Last month a bearded vulture was born for the first time in Spain of parents bred in captivity and reintroduced into the wild. The bearded vulture is the only bird in the world that feeds almost exclusively on bones. Like the Iberian lynx, it is one of the emblematic animals of the Iberian Peninsula and it is endangered, so it is subject to various conservation and reintroduction programs. In this article, we encourage you to find out more about the bearded vulture and the spanish conservation projects.
The bearded vulture (Gypaetus barbatus) is a diurnal bird of prey popularly included in what is called vultures, scavenger and ghoul birds (they feed on dead animals). However, the bearded vulture is quite different from other vultures:
- It is so highly specialized that 85% of their diet are bones (osteophague) of dead mammals such as wild ungulates (chamois) and domestic cattle (goats, sheep). It can swallow bones up to 25 cm, and if they are too large catches them, rises them to 20-40 m and crashes bones against the rocks into smaller pieces that can swallow. It also uses the same technique to break tortoise shells.
- It is very large, with a wingspan up to 2.8 meters and a weitgh up to 7 kg.
- In general it isn’t noisy: it just whistles if it is excited or during the mating season.
- It hasn’t the typical plucked vulture head. Vultures have a few or no feathers on their heads to maintain an optimum hygiene after putting their head in dead animals. Due to its peculiar diet, the bearded vulture has more feathers on head and neck, with its characteristic “beard” below the peak.
- The plumage is the same for both sexes but changes with age. The typical reddish and yellowish adults plumage is due to their habit of bathing in mud rich in iron oxides, otherwise they will had a white breast.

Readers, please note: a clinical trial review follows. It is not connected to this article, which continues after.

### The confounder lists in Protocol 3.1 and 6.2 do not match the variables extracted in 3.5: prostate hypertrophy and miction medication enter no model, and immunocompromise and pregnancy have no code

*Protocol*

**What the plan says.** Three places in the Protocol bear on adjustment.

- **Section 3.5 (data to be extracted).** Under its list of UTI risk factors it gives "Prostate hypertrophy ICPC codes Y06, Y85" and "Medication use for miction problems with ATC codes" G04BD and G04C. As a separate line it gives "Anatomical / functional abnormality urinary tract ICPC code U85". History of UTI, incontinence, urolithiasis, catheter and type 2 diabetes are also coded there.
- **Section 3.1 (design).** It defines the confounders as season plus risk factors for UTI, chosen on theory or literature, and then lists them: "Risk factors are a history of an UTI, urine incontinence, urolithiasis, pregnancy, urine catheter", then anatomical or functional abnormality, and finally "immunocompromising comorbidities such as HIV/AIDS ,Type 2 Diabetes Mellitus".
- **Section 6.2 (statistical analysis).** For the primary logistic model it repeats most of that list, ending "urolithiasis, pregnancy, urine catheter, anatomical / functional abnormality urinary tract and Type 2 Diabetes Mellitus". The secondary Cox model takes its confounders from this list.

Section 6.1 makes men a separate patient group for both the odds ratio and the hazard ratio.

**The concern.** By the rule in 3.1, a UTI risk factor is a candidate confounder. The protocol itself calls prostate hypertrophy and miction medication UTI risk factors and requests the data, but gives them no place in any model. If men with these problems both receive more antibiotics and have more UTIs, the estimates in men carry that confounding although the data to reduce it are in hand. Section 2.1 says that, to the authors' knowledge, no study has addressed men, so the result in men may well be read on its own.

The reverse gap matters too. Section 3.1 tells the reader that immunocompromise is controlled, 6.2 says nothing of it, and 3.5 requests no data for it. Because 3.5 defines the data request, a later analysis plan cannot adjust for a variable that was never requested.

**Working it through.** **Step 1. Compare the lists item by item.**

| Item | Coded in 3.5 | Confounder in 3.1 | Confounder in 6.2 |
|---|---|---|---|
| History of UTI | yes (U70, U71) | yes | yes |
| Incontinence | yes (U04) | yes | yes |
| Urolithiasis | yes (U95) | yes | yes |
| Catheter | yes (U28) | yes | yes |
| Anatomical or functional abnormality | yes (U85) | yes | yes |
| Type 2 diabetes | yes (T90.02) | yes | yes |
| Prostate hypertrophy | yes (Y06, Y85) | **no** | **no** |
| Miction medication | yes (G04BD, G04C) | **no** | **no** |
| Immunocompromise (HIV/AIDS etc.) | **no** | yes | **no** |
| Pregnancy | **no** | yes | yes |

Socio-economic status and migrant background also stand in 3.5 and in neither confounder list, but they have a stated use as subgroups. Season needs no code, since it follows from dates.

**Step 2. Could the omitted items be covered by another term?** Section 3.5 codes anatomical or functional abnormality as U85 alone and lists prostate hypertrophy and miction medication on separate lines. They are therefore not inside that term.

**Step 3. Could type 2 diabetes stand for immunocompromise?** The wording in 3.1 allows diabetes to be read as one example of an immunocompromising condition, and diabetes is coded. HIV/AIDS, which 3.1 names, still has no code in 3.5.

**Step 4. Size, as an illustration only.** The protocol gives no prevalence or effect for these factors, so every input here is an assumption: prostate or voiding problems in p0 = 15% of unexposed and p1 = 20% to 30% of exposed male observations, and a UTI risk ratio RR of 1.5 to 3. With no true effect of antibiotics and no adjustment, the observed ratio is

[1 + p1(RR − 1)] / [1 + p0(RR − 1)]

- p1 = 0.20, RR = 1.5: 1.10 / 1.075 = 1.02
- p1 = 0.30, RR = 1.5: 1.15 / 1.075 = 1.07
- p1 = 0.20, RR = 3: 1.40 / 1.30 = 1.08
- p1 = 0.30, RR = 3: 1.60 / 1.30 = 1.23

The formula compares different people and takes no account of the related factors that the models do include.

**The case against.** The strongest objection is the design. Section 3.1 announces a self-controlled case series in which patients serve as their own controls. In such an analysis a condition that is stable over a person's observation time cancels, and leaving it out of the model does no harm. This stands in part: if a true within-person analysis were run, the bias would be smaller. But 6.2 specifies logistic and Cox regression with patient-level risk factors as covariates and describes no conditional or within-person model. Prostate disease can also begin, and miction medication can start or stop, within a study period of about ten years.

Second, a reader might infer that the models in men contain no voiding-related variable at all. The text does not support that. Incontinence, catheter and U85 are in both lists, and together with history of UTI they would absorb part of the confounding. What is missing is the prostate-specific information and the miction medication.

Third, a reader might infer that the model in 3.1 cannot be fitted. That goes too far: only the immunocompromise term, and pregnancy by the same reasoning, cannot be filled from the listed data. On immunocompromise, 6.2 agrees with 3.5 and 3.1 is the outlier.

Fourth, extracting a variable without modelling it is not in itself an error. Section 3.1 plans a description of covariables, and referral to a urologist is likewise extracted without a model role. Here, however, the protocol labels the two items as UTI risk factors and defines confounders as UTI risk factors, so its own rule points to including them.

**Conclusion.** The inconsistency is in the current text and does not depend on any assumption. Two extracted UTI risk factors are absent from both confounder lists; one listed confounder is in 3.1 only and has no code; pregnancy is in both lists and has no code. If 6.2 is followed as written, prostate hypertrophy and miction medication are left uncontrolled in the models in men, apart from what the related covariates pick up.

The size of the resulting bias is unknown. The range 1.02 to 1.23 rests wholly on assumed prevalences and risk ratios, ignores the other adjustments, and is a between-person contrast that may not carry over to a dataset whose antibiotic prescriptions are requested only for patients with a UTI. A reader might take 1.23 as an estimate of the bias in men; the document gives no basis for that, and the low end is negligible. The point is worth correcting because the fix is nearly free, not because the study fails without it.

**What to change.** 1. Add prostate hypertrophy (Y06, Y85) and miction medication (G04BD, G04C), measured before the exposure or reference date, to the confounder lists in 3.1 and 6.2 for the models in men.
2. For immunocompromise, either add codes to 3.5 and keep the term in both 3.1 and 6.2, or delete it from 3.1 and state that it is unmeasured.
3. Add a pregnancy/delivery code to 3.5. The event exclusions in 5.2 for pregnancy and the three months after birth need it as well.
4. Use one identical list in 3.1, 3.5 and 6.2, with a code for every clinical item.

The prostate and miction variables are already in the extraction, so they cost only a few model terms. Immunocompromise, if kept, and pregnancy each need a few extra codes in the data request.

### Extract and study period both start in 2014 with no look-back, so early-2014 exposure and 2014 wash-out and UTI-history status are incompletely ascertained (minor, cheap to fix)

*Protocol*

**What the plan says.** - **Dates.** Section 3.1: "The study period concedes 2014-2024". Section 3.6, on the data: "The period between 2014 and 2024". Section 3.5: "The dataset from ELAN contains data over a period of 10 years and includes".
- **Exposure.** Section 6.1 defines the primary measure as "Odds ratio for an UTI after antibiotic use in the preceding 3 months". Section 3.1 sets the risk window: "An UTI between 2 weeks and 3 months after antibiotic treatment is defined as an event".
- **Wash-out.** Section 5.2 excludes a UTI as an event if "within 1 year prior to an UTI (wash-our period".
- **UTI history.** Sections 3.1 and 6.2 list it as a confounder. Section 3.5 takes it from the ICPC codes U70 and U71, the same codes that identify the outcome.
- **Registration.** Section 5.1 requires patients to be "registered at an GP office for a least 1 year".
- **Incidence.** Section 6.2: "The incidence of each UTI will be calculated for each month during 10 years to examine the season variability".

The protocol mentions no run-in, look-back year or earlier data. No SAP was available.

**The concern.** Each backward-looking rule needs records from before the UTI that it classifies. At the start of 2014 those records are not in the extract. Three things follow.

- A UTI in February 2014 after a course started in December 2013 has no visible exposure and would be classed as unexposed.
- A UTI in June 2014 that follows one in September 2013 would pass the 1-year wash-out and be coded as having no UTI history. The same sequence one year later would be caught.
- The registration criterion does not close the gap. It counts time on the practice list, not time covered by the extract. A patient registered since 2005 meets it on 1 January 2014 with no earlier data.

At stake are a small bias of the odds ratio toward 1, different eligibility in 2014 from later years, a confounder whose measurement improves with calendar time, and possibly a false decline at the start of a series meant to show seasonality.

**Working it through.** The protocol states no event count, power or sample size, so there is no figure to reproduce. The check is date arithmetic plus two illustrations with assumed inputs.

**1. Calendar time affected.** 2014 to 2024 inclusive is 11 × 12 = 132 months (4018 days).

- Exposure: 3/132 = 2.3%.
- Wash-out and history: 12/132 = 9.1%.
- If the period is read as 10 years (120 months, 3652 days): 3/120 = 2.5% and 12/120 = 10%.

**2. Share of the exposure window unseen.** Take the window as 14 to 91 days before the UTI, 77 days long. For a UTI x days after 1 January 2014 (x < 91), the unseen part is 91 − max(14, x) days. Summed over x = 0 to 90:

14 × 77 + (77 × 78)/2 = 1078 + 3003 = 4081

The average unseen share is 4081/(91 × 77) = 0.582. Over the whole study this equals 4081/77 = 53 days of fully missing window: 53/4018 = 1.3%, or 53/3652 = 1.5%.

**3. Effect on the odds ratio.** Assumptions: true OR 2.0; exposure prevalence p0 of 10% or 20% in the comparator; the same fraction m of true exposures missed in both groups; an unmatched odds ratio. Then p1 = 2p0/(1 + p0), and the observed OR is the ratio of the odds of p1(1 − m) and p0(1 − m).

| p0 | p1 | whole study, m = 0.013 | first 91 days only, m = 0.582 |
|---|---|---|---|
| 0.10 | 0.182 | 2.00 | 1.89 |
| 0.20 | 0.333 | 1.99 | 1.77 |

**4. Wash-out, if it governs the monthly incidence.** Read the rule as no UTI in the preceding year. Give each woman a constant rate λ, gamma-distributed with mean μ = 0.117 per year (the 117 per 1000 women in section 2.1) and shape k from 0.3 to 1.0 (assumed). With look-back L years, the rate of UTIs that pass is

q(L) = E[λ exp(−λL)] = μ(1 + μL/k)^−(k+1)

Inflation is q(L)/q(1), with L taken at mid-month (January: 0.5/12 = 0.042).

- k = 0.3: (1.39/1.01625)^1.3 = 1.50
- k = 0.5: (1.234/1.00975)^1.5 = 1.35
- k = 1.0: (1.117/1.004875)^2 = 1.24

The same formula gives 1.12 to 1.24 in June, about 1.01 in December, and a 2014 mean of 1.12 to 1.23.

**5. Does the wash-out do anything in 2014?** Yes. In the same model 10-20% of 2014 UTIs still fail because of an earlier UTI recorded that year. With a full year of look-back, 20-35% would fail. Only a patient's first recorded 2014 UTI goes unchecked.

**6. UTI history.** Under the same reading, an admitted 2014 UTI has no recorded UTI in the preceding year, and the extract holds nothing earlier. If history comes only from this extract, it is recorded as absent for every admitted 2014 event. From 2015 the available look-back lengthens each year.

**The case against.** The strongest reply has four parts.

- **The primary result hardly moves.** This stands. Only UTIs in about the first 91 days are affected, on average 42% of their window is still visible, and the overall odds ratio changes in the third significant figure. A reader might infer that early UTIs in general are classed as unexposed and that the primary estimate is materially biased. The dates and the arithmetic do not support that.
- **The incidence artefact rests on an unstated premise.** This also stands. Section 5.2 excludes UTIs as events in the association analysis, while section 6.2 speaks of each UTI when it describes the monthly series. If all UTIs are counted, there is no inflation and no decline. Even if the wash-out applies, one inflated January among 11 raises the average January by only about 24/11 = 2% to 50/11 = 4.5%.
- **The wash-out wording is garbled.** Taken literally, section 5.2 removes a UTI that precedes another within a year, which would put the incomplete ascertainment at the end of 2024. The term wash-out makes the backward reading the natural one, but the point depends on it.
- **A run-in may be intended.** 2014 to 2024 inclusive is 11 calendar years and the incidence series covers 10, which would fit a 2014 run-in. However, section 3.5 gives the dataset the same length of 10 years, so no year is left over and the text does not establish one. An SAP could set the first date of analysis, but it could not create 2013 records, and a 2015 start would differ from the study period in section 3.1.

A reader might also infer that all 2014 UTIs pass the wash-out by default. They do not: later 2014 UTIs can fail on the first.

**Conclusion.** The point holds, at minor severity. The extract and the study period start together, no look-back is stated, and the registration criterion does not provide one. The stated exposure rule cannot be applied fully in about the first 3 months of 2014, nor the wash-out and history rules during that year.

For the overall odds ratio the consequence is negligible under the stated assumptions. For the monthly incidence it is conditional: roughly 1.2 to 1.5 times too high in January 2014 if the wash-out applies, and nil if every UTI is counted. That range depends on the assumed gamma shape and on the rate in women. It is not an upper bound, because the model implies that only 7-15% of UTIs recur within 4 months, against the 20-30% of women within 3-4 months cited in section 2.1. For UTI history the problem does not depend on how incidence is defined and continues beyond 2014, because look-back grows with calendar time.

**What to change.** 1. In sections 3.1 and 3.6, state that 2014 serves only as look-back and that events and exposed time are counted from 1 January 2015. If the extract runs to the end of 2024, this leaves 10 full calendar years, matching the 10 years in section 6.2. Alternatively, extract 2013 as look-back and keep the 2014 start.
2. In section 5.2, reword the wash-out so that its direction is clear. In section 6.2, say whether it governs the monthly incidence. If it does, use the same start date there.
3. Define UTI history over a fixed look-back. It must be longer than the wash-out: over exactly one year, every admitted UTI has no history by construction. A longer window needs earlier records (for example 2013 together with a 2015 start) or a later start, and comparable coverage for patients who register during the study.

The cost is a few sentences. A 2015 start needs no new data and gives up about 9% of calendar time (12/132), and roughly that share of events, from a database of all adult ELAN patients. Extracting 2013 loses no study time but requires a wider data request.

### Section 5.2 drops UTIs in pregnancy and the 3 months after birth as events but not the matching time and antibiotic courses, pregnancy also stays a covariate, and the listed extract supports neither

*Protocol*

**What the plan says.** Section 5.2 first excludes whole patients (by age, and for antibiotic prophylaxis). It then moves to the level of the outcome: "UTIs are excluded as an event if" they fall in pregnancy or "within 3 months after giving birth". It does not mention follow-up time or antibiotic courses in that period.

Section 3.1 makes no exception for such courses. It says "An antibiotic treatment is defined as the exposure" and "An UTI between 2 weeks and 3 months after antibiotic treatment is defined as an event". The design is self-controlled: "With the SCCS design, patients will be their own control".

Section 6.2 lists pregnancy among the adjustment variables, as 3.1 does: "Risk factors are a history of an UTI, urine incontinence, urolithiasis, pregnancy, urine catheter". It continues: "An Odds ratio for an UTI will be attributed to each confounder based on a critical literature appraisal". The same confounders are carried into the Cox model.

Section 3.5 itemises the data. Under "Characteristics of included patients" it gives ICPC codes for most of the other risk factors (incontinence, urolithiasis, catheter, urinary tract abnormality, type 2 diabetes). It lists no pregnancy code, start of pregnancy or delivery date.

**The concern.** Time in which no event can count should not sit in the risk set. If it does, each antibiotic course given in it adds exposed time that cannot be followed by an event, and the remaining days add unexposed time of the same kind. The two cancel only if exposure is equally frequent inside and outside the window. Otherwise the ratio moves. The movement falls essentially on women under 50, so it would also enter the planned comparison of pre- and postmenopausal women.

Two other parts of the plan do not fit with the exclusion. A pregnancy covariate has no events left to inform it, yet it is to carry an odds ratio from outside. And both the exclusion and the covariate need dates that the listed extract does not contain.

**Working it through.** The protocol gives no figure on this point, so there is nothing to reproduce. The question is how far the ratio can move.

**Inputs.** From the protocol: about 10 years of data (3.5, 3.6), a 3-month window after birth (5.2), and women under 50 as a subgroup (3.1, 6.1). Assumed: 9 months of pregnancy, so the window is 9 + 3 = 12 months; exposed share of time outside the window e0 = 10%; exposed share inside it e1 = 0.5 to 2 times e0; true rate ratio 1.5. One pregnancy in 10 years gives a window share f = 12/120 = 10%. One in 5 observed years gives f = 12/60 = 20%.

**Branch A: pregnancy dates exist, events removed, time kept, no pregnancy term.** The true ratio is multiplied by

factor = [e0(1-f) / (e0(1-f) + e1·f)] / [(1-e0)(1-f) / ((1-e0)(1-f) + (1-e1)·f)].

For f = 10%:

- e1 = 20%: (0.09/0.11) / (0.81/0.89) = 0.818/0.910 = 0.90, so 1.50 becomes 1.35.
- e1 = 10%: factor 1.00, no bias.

In this video (5 minutes, catalan) you can see bearded vultures in flight, breaking bones, engulfing them, raising a chick in the nest and bathing in mud.
Bearded vultures nests on ledges and natural rock caves in the mountainous and rugged areas where they live. They have stable partner for life from age 7 and the reproductive cycle has different stages:
- Pre-laying (September to November): nest building (covering it with branches, wool, feathers, bones …), defense of territory and sexual activity.
- Incubation (December-February): they lay one or two eggs with a time difference of 6 days. Both sexes participate in the incubation for 53 days.
- Nurturing (March-August): the largest chick kills his brother (fraticidal violence) to ensure survival. Parents provide food and when the chick leaves the nest (June-July), learn from them to find and prepare food until their emancipation.
- Emancipation (January): displacement (thousands of kilometers) and dating back to the land where it was born to breed (philopatric instinct).
Subspecies Gypaetus barbatus meridonalis is distributed by the South and East Africa, while Gypaetus barbatus barbatus by North Africa and parts of Eurasia (see map).
In the Iberian Peninsula is found naturally only in the Pyrenees (Catalonia, Aragon and Navarra). Spain is the European country with more breeding couples registered (about 130, 2014 data).
Bearded vulture populations are declining. It is ranked globally as“near threatened” in the IUCN Red List and “endangered” in the Spanish Catalogue of Endangered Species. Current threats they face are:
- Death by poisoning (illegal baits, poisoned animal consumption, consumption of remains of lead hunting ammunition –plumbism–).